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How to Make Pulled Pork in 3 Delicious Recipes

When it comes to pulled meats, pulled pork sits atop the heap. It’s the type of meal that needs no introduction — it’s the friend who always has your back. At times sweet, smoky, tangy, salty, and sometimes spicy, it is the meal that most of us on staff here at The Manual could have every day for every meal.

Recipes vary by region and personal preference, but they have one thing in common: Everyone thinks they have the secret to the best pulled pork ever. Do you grill it or stick it in a slow cooker or maybe in the oven? Do you want it crispy and caramelized on the outside or dripping with sauce? Should it be sweet? Spicy? Are you a traitor to barbecue if you slather it in a pre-made sauce? The labyrinthine world of pulled pork can be intimidating.

Never fear, though. If you’ve never cooked pulled pork in your life, you can get started right here with three different ways to cook pulled pork. We suggest working your way through all of them and having yourself a pork-a-palooza.

First, a quick note.

As with all barbecue, the secret to really great pulled pork is time.

You might see recipes out there that call for chops or loins. Do not betray the melt-in-your-mouth sensation of a hunk of well-cooked pork butt. There’s a reason pulled pork is made from the butt which, it should be noted, actually comes from the front shoulder of the pig. (Ham, in fact, is from the rear end, in case you were curious.) Why the butt? Because it’s delightfully fatty. A high-quality butt will have some exquisite marbling throughout, and that fat is one of the keys to a successful dish.

As with all barbecue, the secret to really great pulled pork is time. Slow cooking will make it taste better, and that’s not just in your head: We’ve got science to back up what our taste buds already knew. So even if you were just going to throw a pork butt into a slow cooker with some water and salt, it would still turn out better than if you tried to rush things by cooking it with high heat or using a faster-cooking (read: leaner) cut. If you need a place to find a good cut of pork, you can always check out these mail-order meat companies.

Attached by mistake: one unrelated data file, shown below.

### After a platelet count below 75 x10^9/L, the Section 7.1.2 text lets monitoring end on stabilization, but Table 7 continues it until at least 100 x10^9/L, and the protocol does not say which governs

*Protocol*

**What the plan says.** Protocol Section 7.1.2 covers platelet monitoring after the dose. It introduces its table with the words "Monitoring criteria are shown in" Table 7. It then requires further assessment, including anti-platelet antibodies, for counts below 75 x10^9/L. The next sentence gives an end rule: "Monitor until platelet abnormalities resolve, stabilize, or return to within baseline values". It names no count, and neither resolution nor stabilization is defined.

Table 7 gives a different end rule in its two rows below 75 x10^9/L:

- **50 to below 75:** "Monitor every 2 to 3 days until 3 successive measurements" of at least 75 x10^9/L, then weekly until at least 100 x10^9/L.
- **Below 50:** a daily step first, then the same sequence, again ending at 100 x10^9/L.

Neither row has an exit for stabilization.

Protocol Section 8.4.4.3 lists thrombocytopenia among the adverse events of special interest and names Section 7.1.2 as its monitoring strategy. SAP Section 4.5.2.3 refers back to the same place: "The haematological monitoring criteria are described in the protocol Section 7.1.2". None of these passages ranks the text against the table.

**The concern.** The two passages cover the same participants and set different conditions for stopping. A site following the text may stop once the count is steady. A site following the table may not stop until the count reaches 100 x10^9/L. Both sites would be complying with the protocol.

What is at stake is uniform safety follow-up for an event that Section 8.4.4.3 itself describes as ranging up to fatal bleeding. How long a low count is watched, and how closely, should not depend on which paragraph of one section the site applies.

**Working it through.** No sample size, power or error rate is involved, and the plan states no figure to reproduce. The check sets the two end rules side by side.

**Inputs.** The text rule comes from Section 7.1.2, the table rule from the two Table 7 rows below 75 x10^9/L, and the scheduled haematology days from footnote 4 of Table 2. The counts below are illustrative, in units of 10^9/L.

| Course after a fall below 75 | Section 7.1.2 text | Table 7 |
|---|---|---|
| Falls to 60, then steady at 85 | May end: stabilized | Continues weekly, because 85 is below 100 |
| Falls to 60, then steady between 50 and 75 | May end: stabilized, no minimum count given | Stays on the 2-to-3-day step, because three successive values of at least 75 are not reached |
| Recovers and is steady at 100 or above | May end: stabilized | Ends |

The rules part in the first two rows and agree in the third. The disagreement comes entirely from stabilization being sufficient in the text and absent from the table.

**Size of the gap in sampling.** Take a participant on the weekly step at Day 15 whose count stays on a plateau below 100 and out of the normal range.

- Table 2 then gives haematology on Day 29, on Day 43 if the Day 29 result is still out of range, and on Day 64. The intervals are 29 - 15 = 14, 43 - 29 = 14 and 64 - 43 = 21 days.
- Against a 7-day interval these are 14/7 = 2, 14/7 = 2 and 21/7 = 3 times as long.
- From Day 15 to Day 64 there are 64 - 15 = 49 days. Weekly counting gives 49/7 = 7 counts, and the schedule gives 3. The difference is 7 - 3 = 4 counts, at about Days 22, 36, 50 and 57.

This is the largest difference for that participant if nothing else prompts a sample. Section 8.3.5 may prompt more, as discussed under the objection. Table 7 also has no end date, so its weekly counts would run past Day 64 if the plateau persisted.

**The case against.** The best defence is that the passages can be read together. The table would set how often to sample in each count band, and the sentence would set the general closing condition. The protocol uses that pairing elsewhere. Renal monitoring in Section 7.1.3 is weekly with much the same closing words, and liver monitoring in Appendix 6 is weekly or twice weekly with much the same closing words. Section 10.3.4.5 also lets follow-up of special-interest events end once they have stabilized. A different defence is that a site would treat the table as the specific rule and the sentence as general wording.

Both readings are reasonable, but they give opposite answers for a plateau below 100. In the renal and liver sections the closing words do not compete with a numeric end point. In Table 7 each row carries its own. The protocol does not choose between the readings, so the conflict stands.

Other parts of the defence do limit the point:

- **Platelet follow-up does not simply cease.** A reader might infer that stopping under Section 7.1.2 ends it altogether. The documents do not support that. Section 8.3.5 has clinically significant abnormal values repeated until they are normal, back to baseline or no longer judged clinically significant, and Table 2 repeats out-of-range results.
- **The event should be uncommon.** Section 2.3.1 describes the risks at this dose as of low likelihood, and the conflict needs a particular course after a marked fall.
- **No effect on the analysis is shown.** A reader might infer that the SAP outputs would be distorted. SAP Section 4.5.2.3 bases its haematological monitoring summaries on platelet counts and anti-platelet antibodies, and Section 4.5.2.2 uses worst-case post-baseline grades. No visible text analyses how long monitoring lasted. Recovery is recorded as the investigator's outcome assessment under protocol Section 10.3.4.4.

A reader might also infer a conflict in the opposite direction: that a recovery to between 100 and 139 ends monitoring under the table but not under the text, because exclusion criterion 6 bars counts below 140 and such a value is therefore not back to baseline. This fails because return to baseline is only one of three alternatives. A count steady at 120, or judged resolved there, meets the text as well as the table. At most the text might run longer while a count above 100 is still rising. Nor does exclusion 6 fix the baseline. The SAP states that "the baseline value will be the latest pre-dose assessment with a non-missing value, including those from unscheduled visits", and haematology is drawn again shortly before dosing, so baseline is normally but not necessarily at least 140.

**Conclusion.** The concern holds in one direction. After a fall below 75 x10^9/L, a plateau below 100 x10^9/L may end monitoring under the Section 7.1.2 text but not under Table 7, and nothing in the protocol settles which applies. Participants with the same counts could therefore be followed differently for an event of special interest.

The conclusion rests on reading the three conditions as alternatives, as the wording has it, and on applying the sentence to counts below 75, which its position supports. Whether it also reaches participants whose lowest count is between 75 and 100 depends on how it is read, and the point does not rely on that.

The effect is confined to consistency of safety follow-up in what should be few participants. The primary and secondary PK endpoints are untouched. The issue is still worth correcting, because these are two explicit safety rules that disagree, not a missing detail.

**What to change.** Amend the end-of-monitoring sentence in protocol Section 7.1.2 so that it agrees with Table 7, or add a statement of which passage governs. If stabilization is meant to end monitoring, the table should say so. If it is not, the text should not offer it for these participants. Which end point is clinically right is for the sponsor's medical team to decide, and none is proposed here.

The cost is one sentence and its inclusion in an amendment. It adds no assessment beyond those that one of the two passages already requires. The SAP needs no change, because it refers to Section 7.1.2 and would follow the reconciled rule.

OK, now that that’s out of the way, let’s get down to business.

Classic Pulled Pork

pulled pork buns
GMVozd/Getty Images

(Recipe courtesy of Epicurious)


  • 1 5-6 pound pork butt, bone-in
  • 1 tbsp mild paprika
  • 2 tsp light brown sugar
  • 1.5 tsp hot paprika
  • .5 tsp celery salt
  • .5 tsp garlic salt
  • .5 tsp dry mustard
  • .5 tsp freshly ground black pepper
  • .5 tsp onion powder
  • .25 tsp salt
  • 6 cups hickory chips, soaked for 1 hour in cold water and drained


  1. Combine the mild paprika, brown sugar, hot paprika, celery salt, garlic salt, dry mustard, pepper, onion powder, and salt and rub all over the butt. If desired, wrap the butt in plastic wrap and put in fridge for anywhere from 4 to 12 hours. (Applying a rub that far ahead of cooking is not necessarily going to help make the pork more flavorful, but barbecue is weird and personal and full of superstitions. So, do whatever you feel is right.) The original recipe says you can skip the rub and salt generously just before grilling, but we did both, and the rub is the clear winner of the two.
  2. Prepare the grill for indirect grilling. Place a drip pan in the center, or directly below wherever you’re putting your butt. If using charcoal, adjust the vents so you get a temperature of 300 degrees Fahrenheit. Spread the hickory chips on the charcoals when you’re ready to cook. If using a gas grill, put the chips in the smoker box, turn the heat up until it starts smoking, then turn it down to medium-low.